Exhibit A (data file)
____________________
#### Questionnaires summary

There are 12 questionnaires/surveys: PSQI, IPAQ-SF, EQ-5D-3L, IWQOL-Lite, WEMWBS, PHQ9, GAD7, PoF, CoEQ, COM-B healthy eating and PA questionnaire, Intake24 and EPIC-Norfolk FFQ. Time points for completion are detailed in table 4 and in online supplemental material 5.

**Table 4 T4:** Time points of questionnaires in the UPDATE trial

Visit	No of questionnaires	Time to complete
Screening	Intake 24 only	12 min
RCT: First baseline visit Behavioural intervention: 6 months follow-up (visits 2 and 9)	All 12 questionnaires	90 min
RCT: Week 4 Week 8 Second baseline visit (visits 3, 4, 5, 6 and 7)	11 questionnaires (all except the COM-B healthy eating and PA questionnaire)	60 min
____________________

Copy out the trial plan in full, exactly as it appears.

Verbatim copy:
#### Questionnaires summary

There are 12 questionnaires/surveys: PSQI, IPAQ-SF, EQ-5D-3L, IWQOL-Lite, WEMWBS, PHQ9, GAD7, PoF, CoEQ, COM-B healthy eating and PA questionnaire, Intake24 and EPIC-Norfolk FFQ. Time points for completion are detailed in table 4 and in online supplemental material 5.

**Table 4 T4:** Time points of questionnaires in the UPDATE trial

Visit	No of questionnaires	Time to complete
Screening	Intake 24 only	12 min
RCT: First baseline visit Behavioural intervention: 6 months follow-up (visits 2 and 9)	All 12 questionnaires	90 min
RCT: Week 4 Week 8 Second baseline visit (visits 3, 4, 5, 6 and 7)	11 questionnaires (all except the COM-B healthy eating and PA questionnaire)	60 min